Starting with last Friday, this week (Friday to Friday) is the week of retreats. As such, I decided to change things up for this week of devotions. Rather than publishing two full devotions this week, and rather than publishing two previously written devotions, I have decided to publish two scriptures and a couple of reflective questions. Read the Scripture, more than once even, and ponder the questions that are asked in regard it. If you are reading this on lifegivingwaterdevo.org, feel free to comment with your answers and/or reflective thoughts. If you are reading this in print somewhere, or on some other site that is publishing it, then perhaps write your answers and/or reflective thoughts on paper and save them to look back upon.

Next week, I will write two brand new devotions based off of the two Scripture passages and the reflective questions being asked.

Today’s Scripture:

Mark 8:34-38

bench1He called the crowd with his disciples, and said to them, “If any want to become my followers, let them deny themselves and take up their cross and follow me. For those who want to save their life will lose it, and those who lose their life for my sake, and for the sake of the gospel, will save it. For what will it profit them to gain the whole world and forfeit their life? Indeed, what can they give in return for their life? Those who are ashamed of me and of my words in this adulterous and sinful generation, of them the Son of Man will also be ashamed when he comes in the glory of his Father with the holy angels.

  1. What does Jesus mean when he says, “If any want to become my followers, let them deny themselves…”?
  2. What did it mean for people in Jesus’ day to pick up their crosses? What does it mean for you to pick up your cross?
  3. What does Jesus mean by “those who are ashamed of me and my words” and why does Jesus call his generation “adulterous and sinful”?
  4. Do you feel uneasy by Jesus’ words in this passage? If so, why does it challenge you? If not, why doesn’t it?

Look for next Wednesday’s devotion in order to see the full devotion on Mark 8:34-38.

A LOOK BACK: A Carpenters Christmas

dsc05349“It is the week of this Christmas and all through my mind,
Came the need for a holiday and some time to unwind.
I have written so many devotions with love and care
In hopes that you’ll discover the Christ that I share.”

While I have taken some time off of writing for the holidays, here’s a look back at a devotion that is no doubt as relevant today as it was when I wrote it. Click here to view today’s devotion.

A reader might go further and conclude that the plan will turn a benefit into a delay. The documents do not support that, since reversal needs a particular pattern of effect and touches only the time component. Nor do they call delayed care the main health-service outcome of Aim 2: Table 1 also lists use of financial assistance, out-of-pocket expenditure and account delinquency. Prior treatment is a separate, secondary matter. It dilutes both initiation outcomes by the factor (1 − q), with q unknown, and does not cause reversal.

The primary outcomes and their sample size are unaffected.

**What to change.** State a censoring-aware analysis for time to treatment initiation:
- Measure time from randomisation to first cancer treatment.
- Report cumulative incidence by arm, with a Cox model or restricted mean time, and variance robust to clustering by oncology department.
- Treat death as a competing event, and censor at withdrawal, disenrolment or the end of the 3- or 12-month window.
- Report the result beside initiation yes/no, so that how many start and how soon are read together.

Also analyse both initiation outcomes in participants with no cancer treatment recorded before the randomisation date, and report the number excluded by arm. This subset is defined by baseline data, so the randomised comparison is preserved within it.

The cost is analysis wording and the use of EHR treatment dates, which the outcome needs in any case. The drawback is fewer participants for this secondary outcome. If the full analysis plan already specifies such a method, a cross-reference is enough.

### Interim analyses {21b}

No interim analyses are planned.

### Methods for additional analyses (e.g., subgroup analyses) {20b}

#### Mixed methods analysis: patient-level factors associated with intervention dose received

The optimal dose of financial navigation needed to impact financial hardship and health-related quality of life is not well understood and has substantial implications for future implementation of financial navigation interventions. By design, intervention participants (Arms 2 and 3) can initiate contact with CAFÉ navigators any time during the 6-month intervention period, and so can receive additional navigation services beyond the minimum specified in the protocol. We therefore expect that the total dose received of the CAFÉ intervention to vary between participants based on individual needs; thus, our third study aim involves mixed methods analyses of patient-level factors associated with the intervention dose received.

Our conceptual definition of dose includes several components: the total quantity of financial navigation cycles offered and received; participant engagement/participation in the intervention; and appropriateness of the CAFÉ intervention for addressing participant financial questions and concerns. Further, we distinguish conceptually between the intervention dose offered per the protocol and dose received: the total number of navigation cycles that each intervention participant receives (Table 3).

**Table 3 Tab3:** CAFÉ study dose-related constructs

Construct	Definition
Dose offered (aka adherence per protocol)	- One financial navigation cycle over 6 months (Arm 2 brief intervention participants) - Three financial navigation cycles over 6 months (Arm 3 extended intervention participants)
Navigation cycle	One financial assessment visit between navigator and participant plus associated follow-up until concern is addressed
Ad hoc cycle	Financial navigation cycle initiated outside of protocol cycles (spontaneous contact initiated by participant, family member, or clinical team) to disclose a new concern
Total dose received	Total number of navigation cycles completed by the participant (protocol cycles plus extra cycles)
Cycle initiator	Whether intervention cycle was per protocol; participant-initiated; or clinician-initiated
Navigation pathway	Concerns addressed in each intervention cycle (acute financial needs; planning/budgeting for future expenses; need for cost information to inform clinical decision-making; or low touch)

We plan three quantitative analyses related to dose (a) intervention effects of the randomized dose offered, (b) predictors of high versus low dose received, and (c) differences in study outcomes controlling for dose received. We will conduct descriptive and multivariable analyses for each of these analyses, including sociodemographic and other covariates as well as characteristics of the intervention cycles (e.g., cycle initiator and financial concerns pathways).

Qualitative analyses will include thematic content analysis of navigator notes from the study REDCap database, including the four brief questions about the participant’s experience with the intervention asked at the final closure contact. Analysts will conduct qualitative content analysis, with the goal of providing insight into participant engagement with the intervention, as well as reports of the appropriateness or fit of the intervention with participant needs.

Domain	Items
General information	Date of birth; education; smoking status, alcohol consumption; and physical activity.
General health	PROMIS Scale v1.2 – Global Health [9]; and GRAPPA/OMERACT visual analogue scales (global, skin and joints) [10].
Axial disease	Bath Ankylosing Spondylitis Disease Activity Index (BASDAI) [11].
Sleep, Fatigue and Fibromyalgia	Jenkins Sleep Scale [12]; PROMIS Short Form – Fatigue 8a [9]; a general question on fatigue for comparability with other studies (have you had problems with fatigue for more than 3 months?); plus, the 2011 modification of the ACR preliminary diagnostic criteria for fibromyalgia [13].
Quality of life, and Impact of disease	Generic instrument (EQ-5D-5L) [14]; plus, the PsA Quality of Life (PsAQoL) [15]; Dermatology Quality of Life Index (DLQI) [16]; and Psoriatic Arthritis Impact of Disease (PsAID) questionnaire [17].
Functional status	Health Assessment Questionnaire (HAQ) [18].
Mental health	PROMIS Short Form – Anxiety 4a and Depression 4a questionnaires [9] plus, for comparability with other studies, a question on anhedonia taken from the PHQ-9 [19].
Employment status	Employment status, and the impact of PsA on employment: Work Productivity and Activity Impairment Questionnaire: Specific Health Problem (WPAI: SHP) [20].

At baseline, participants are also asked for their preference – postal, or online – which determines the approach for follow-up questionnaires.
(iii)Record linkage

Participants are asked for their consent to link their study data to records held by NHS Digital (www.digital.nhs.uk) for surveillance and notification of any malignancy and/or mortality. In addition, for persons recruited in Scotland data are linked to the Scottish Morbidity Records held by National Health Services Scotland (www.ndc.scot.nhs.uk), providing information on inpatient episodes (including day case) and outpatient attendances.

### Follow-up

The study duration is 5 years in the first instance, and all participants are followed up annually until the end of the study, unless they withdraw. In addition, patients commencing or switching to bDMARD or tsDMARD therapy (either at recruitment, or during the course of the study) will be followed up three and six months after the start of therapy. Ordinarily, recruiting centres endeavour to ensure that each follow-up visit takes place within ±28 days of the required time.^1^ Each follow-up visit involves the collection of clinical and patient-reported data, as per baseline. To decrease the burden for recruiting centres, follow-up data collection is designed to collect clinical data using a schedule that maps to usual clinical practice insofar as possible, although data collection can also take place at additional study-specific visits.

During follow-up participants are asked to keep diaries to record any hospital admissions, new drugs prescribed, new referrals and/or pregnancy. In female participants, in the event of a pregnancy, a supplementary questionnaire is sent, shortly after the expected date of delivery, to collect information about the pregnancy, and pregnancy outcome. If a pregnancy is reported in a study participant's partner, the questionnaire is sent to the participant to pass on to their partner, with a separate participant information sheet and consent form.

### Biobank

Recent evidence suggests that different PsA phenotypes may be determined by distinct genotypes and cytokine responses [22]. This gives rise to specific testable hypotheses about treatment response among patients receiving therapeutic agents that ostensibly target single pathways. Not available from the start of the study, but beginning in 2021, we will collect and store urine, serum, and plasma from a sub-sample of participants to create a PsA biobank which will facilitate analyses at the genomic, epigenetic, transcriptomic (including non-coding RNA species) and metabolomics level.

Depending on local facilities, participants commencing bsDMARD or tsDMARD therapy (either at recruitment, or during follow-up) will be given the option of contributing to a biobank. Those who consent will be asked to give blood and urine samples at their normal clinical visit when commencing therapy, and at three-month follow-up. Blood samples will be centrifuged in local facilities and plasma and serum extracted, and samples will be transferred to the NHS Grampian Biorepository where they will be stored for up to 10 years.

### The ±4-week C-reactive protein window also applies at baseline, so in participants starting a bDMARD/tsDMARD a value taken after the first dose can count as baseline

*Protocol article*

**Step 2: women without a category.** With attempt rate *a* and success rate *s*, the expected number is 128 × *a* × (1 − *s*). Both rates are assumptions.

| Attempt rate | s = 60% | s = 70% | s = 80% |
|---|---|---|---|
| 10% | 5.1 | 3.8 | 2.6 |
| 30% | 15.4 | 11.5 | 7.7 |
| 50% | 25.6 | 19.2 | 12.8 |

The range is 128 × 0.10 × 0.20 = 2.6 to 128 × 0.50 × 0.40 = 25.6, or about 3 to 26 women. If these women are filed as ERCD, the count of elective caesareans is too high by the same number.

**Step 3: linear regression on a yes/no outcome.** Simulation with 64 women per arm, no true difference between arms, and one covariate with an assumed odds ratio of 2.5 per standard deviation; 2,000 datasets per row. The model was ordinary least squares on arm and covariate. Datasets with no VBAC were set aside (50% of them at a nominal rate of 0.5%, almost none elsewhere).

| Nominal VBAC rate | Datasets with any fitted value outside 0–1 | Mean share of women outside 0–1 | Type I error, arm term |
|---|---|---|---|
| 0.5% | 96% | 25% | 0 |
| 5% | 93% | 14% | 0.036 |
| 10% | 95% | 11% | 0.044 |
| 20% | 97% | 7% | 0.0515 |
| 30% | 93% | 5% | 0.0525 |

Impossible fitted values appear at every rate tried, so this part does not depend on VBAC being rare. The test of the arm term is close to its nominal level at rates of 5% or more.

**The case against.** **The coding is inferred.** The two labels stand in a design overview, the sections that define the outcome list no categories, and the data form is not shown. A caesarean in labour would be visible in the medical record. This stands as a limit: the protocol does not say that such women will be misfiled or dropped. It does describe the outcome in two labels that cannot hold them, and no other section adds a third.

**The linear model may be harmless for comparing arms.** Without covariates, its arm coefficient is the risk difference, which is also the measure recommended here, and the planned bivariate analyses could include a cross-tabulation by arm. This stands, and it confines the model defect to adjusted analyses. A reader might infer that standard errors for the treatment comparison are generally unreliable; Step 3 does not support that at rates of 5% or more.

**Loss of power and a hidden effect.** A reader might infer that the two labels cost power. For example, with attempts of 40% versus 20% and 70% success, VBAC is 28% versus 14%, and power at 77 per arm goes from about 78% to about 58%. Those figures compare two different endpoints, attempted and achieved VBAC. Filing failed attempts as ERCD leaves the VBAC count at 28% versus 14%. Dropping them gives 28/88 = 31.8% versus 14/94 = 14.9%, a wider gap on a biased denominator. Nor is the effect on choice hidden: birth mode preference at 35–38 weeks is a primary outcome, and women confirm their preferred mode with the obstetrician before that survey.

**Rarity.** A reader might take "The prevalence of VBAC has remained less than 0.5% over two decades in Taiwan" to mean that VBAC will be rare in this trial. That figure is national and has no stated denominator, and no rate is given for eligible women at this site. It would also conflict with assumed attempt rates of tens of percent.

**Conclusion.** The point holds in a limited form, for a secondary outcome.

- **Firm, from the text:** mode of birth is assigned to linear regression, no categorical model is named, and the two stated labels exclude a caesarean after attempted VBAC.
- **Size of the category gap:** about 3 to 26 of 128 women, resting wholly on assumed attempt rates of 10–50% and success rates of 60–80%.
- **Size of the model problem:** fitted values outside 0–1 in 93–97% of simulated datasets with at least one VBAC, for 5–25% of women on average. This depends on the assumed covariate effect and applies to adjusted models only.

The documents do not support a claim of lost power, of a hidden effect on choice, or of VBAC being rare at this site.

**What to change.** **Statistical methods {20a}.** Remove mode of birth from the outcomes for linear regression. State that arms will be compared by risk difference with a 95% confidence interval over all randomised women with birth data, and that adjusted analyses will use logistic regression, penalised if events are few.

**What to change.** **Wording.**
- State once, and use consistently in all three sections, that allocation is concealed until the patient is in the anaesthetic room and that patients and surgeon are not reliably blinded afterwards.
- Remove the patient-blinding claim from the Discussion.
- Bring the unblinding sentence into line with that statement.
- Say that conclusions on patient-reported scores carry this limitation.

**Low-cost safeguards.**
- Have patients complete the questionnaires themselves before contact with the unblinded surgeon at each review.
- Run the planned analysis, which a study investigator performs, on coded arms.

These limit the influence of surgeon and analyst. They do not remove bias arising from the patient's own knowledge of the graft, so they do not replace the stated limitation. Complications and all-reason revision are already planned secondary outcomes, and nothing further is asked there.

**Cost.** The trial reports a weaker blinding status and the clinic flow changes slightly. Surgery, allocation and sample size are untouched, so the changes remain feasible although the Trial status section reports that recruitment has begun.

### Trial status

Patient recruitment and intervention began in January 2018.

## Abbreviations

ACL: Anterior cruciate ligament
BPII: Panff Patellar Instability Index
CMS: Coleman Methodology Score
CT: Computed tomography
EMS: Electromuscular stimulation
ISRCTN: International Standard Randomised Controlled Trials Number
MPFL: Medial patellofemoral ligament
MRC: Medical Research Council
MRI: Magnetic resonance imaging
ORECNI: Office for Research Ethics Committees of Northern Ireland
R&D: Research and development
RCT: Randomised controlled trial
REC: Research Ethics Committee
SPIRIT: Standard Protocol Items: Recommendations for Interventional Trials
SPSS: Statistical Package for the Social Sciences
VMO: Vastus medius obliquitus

Merry Christmas and Happy New Year!

The Path to the Dark Side

Read 2 Timothy 1:6-8

“So what are we going to say about these things? If God is for us, who is against us?” (Romans 8:31 CEB)

yoda-jedi-councilOne of my favorite film series of all times is the Star Wars saga. I grew up watching the original series of films, “Star Wars”, “The Empire Strikes Back”, and “The Return of the Jedi”. While many people criticized the newer films, finding them to be more about special effects and less to do with plot and character development, I actually disagree with that. The Phantom Menace for example, which was my least favorite of the films, was still filled with the same story and character development as the others. And we find great wisdom in it as well.

In it we come across a young Anakin Skywalker who, as all fans know right from the get-go, will one day become Darth Vader. With that said, he wasn’t always bad and, in fact, a Jedi comes to see great hope in his abilities to naturally tap into the force and so he decides to train him. In order for Anakin to be trained, however, he would have to leave his mom (both he and his mom were slaves) as the Jedi could only secure his release. As it would any 9-year-old boy, having to leave his mother behind devastates and distresses him and he vows to come back and free her one day.

Yet, before any future Jedi can be trained, the council has to approve the person to be trained. Thus, the Jedi brings Anakin before the council to be questioned and, hopefully, approved. While they are impressed with Anakin’s natural ability to sense and use the force, Yoda (who is the head of the council) is concerned for this young boy as well. He states that he senses fear in Anakin. “You have much fear in you. You fear the loss of your mother, don’t you?” Yoda interrogated. Anakin replied defensively, “What’s that have to do with anything?”